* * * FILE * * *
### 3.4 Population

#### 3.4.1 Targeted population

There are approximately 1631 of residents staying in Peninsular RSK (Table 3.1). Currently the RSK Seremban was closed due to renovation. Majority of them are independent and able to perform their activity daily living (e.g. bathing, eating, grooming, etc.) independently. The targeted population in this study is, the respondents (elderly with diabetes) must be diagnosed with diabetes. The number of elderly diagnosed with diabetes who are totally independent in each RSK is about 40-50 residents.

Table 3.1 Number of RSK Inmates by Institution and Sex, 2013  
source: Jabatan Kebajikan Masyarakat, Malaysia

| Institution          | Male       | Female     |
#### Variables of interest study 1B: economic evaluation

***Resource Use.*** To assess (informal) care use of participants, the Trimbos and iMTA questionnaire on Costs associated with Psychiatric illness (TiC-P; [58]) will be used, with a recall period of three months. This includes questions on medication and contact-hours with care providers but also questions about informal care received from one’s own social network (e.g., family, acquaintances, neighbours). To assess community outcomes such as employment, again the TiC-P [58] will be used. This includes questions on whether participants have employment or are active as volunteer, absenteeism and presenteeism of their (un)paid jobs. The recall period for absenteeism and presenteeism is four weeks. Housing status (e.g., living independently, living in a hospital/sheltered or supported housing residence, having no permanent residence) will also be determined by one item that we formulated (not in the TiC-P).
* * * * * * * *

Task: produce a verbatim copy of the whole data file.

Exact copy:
### 3.4 Population

#### 3.4.1 Targeted population

There are approximately 1631 of residents staying in Peninsular RSK (Table 3.1). Currently the RSK Seremban was closed due to renovation. Majority of them are independent and able to perform their activity daily living (e.g. bathing, eating, grooming, etc.) independently. The targeted population in this study is, the respondents (elderly with diabetes) must be diagnosed with diabetes. The number of elderly diagnosed with diabetes who are totally independent in each RSK is about 40-50 residents.

Table 3.1 Number of RSK Inmates by Institution and Sex, 2013  
source: Jabatan Kebajikan Masyarakat, Malaysia

| Institution          | Male       | Female     |
#### Variables of interest study 1B: economic evaluation

***Resource Use.*** To assess (informal) care use of participants, the Trimbos and iMTA questionnaire on Costs associated with Psychiatric illness (TiC-P; [58]) will be used, with a recall period of three months. This includes questions on medication and contact-hours with care providers but also questions about informal care received from one’s own social network (e.g., family, acquaintances, neighbours). To assess community outcomes such as employment, again the TiC-P [58] will be used. This includes questions on whether participants have employment or are active as volunteer, absenteeism and presenteeism of their (un)paid jobs. The recall period for absenteeism and presenteeism is four weeks. Housing status (e.g., living independently, living in a hospital/sheltered or supported housing residence, having no permanent residence) will also be determined by one item that we formulated (not in the TiC-P).